I have a headache after looking at the solar eclipse—should I be worried?

Millions of people all over the United States were dazzled by yesterday’s solar eclipse.

And it was a truly amazing sight, whether you viewed it in the “path of totality” (across parts of Oregon, Idaho, Wyoming, Nebraska, Missouri, Kentucky,  Tennessee and South Carolina) or from your own backyard elsewhere in the U.S.

NASA issued clear guidelines about how Americans could view the eclipse safely—namely, viewing through eclipse glasses or pinhole devices—but that doesn’t mean everyone did.

Plenty of Americans today are worried about the after-effects of eclipse viewing. Google searches for “eyes hurt” and “solar eclipse headache” have spiked in the hours since the event.

great american eclipse photo
Getty Images | Bruce Bennett

And no, everyone isn’t being a total hypochondriac—there IS some evidence that looking at the eclipse could cause a headache.

Flickering Can Cause Headaches

According to Bustle, the rapid change of light conditions, like those experienced while viewing the solar eclipse, can induce something called “flickering,” which can actually cause headaches from eye strain. In extreme cases, people have suffered from seizures after flickering.

Flickering is most often noticed when going from darker environments to very light ones—so you may have experienced some head pain in the past after leaving a dark building and heading out onto the beach, for example. Sunlight is a known migraine trigger, as well. So chances are, any pain you felt was a very mild version of flickering.

great american eclipse photo
Getty Images | Justin Sullivan

Most likely, if  your head felt achy post-eclipse, the feeling has now passed. As for me, I had no special plans for eclipse viewing, which meant I also didn’t have any eclipse glasses. So I simply stepped out into my backyard and squinted up at the sun for a few minutes. I wasn’t able to see much, but when I came inside, I did notice my head was achy for about an hour or so, with my vision a little wonky. I closed my eyes and napped for 10 minutes, and all was well.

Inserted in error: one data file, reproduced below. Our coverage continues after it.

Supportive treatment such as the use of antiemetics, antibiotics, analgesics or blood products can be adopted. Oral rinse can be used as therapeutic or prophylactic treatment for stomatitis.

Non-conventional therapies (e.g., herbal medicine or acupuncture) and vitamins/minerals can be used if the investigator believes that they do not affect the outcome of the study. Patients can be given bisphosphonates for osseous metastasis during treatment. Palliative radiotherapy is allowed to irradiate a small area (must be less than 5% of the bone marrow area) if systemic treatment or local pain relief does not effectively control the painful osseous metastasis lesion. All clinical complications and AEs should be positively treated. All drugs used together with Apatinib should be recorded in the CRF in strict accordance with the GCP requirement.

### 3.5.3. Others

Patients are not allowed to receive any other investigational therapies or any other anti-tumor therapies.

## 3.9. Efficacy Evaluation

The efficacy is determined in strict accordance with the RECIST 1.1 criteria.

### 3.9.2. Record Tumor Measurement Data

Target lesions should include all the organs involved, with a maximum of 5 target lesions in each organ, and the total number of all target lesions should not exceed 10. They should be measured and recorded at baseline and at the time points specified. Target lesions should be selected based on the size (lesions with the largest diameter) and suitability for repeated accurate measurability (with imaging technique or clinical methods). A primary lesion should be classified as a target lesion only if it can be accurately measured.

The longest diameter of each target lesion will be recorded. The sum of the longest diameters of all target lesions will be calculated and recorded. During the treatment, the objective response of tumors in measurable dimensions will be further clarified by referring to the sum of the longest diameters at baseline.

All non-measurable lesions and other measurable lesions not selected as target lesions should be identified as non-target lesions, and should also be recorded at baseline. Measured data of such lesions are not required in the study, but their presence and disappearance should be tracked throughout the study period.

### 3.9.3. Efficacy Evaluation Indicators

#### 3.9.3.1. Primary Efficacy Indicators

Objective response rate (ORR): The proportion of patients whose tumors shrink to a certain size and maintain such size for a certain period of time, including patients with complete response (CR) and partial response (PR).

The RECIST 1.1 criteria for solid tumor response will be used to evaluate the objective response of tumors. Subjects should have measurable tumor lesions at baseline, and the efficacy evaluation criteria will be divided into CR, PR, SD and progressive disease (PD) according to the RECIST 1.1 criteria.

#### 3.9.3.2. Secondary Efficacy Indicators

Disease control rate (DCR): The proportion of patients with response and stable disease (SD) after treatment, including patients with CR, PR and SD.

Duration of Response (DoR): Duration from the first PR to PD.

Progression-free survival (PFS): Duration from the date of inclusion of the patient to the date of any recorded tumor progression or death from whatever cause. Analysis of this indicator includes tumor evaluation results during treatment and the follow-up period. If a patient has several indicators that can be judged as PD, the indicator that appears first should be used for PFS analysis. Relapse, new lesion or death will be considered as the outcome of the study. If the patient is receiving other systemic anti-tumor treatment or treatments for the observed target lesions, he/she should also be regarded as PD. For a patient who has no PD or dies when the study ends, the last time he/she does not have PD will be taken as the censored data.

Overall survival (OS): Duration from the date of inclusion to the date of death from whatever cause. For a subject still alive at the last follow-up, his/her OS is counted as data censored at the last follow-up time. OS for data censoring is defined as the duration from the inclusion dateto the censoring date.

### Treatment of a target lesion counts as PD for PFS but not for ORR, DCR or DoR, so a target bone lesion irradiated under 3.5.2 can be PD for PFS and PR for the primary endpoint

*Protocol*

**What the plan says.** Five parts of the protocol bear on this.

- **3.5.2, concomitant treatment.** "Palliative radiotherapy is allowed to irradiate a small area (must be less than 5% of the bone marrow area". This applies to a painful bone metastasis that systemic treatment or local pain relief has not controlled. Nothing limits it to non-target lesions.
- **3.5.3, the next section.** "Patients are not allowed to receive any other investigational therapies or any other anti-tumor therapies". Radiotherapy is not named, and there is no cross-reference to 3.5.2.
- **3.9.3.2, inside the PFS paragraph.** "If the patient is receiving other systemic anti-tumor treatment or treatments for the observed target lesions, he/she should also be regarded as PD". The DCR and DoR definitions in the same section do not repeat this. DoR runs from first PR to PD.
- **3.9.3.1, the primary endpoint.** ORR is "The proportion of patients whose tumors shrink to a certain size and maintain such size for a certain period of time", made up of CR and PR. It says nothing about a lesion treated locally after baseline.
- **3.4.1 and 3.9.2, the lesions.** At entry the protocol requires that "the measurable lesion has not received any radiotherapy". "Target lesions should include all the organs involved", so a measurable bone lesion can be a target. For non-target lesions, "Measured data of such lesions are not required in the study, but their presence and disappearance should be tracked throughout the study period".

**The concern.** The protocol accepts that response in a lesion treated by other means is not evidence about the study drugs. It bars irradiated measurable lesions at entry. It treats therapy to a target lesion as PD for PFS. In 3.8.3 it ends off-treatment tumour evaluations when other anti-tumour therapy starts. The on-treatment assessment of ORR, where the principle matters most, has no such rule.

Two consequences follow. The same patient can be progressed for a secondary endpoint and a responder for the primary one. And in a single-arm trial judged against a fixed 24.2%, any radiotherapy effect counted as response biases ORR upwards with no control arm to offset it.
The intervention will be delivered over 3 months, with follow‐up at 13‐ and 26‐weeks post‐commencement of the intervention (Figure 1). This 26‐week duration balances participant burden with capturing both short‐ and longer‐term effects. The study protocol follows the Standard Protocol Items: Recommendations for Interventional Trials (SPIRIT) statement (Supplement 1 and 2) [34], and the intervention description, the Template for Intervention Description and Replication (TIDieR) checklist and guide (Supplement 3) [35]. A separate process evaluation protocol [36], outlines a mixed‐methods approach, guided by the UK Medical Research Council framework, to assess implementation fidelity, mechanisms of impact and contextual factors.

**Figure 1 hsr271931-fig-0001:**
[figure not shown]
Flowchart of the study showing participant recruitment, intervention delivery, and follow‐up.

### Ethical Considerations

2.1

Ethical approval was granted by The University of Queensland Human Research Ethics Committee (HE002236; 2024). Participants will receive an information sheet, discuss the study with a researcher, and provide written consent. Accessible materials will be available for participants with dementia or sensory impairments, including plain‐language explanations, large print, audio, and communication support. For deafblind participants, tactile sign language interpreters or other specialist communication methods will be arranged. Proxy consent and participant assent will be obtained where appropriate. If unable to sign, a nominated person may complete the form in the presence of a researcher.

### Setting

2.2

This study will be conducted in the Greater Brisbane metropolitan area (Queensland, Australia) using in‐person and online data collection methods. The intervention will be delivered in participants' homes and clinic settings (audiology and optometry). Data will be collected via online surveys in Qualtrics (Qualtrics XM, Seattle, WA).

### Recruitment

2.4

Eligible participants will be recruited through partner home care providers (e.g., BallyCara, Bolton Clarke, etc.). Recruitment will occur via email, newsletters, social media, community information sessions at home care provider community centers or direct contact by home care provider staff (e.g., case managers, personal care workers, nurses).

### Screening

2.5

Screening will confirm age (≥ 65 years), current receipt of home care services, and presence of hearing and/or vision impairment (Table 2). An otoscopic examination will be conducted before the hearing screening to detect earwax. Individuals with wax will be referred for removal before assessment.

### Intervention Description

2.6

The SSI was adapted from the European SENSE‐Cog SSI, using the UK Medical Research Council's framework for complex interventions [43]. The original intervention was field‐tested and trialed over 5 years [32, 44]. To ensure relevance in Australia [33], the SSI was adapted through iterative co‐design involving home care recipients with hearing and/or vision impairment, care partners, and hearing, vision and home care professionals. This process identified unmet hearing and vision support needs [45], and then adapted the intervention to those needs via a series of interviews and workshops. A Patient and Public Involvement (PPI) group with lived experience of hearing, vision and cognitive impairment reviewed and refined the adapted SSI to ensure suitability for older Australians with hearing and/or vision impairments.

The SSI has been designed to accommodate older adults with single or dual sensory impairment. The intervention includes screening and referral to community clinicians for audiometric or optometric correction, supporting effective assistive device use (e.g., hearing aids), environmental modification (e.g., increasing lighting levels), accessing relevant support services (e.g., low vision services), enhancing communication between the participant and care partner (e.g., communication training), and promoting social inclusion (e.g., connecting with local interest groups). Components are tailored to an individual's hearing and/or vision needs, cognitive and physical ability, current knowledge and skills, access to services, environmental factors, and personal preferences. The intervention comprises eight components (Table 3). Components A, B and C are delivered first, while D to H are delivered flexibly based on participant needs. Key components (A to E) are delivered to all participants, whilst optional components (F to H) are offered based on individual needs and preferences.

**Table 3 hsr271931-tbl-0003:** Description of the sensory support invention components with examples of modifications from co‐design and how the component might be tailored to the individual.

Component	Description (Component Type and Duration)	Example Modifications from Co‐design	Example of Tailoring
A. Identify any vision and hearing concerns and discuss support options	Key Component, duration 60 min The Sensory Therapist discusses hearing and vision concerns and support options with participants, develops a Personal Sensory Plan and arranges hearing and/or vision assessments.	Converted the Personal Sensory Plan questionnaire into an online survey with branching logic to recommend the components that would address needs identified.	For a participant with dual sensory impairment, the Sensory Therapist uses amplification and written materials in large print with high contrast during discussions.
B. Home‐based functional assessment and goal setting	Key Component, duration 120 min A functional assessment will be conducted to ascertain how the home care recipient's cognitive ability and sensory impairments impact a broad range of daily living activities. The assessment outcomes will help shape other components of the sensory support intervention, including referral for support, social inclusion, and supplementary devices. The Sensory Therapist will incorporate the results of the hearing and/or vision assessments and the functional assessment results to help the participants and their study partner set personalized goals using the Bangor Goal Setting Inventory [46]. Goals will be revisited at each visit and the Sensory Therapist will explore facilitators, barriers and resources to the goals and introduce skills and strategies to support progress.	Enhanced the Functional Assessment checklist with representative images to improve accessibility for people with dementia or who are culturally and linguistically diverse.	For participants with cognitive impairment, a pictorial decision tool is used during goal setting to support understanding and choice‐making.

If you continue to have symptoms of pain or blurred or spotty vision for a few days, it’s worth a visit to your doctor.

But don’t worry too much about permanent eye damage. Although damage likely wouldn’t show up until today or later, Ralph Chou, a professor of optometry at the University of Waterloo, told TIME that permanent vision loss is relatively rare.

great american eclipse photo
Getty Images | Joe Raedle

How To Know If The Eclipse Damaged Your Eyes

First, answer this question: “How long did you look up at the eclipse without eye protection?”

If you just snuck a quick peek at the sun for a second or two, you’re fine, Jacob Chung, chief of ophthalmology at New Jersey’s Englewood Hospital, told USA Today. “Five seconds, I’m not sure, but 10 seconds is probably too long, and 20 seconds is definitely too long.”

solar eclipse photo
Getty Images | Natalie Behring

Your eyes won’t feel any pain if they suffer serious damage to the retina, according to Chung. That’s because retinas don’t have pain fibers. But because retinas can’t heal themselves, it’s possible staring at the sun too long could have caused permanent damage.

eye retina cornea photo
Flickr | National Eye Institute

A man who suffered vision loss after staring at the sun during an eclipse in 1962, said he felt like he was getting his picture taken with a bright flash while he was watching the eclipse. He now has a blind spot about the size of a pea in one of his eyes.

RELATED: The Best Photos Of The Solar Eclipse

If you’re concerned that you are suffering vision problems or are experiencing an ongoing headache after the eclipse, it’s of course best to step away from Google and go visit your doctor for an exam!